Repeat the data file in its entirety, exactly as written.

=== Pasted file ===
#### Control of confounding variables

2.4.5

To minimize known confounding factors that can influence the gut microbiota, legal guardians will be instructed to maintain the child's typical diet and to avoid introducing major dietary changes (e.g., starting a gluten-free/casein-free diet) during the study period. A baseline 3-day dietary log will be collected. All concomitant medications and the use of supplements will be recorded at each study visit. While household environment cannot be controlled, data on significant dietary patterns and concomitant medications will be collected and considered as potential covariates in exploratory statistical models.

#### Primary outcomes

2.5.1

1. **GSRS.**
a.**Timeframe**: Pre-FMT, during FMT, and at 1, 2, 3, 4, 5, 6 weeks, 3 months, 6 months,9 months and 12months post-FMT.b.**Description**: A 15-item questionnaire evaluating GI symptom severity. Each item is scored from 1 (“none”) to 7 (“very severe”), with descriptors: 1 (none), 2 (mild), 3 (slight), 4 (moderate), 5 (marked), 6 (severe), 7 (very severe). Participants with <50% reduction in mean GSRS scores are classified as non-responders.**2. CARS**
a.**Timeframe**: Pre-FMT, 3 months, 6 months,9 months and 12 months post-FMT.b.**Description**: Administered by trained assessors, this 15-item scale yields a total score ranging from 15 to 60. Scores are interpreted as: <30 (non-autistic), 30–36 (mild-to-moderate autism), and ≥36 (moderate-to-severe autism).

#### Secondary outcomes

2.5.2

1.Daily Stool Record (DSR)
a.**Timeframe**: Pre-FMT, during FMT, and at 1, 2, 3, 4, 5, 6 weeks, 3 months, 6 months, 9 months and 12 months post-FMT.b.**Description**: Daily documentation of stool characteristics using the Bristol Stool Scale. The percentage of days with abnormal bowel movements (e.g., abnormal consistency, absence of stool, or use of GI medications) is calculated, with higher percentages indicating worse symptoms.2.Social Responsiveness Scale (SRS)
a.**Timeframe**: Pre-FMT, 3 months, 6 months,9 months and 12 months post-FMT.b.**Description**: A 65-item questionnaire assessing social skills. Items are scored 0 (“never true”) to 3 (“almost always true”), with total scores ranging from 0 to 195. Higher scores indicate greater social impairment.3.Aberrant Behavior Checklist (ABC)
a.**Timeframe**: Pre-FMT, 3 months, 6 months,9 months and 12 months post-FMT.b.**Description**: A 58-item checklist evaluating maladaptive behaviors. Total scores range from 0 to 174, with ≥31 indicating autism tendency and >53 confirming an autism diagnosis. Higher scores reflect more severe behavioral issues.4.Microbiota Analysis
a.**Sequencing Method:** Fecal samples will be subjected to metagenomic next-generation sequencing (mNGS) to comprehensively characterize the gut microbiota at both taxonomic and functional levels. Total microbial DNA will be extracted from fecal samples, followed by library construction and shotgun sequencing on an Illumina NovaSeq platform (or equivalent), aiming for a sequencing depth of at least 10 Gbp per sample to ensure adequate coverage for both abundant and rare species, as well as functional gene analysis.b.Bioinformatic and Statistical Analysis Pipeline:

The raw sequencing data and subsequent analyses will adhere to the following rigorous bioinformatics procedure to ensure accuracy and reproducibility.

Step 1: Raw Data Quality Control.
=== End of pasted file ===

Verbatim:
#### Control of confounding variables

2.4.5

To minimize known confounding factors that can influence the gut microbiota, legal guardians will be instructed to maintain the child's typical diet and to avoid introducing major dietary changes (e.g., starting a gluten-free/casein-free diet) during the study period. A baseline 3-day dietary log will be collected. All concomitant medications and the use of supplements will be recorded at each study visit. While household environment cannot be controlled, data on significant dietary patterns and concomitant medications will be collected and considered as potential covariates in exploratory statistical models.

#### Primary outcomes

2.5.1

1. **GSRS.**
a.**Timeframe**: Pre-FMT, during FMT, and at 1, 2, 3, 4, 5, 6 weeks, 3 months, 6 months,9 months and 12months post-FMT.b.**Description**: A 15-item questionnaire evaluating GI symptom severity. Each item is scored from 1 (“none”) to 7 (“very severe”), with descriptors: 1 (none), 2 (mild), 3 (slight), 4 (moderate), 5 (marked), 6 (severe), 7 (very severe). Participants with <50% reduction in mean GSRS scores are classified as non-responders.**2. CARS**
a.**Timeframe**: Pre-FMT, 3 months, 6 months,9 months and 12 months post-FMT.b.**Description**: Administered by trained assessors, this 15-item scale yields a total score ranging from 15 to 60. Scores are interpreted as: <30 (non-autistic), 30–36 (mild-to-moderate autism), and ≥36 (moderate-to-severe autism).

#### Secondary outcomes

2.5.2

1.Daily Stool Record (DSR)
a.**Timeframe**: Pre-FMT, during FMT, and at 1, 2, 3, 4, 5, 6 weeks, 3 months, 6 months, 9 months and 12 months post-FMT.b.**Description**: Daily documentation of stool characteristics using the Bristol Stool Scale. The percentage of days with abnormal bowel movements (e.g., abnormal consistency, absence of stool, or use of GI medications) is calculated, with higher percentages indicating worse symptoms.2.Social Responsiveness Scale (SRS)
a.**Timeframe**: Pre-FMT, 3 months, 6 months,9 months and 12 months post-FMT.b.**Description**: A 65-item questionnaire assessing social skills. Items are scored 0 (“never true”) to 3 (“almost always true”), with total scores ranging from 0 to 195. Higher scores indicate greater social impairment.3.Aberrant Behavior Checklist (ABC)
a.**Timeframe**: Pre-FMT, 3 months, 6 months,9 months and 12 months post-FMT.b.**Description**: A 58-item checklist evaluating maladaptive behaviors. Total scores range from 0 to 174, with ≥31 indicating autism tendency and >53 confirming an autism diagnosis. Higher scores reflect more severe behavioral issues.4.Microbiota Analysis
a.**Sequencing Method:** Fecal samples will be subjected to metagenomic next-generation sequencing (mNGS) to comprehensively characterize the gut microbiota at both taxonomic and functional levels. Total microbial DNA will be extracted from fecal samples, followed by library construction and shotgun sequencing on an Illumina NovaSeq platform (or equivalent), aiming for a sequencing depth of at least 10 Gbp per sample to ensure adequate coverage for both abundant and rare species, as well as functional gene analysis.b.Bioinformatic and Statistical Analysis Pipeline:

The raw sequencing data and subsequent analyses will adhere to the following rigorous bioinformatics procedure to ensure accuracy and reproducibility.

Step 1: Raw Data Quality Control.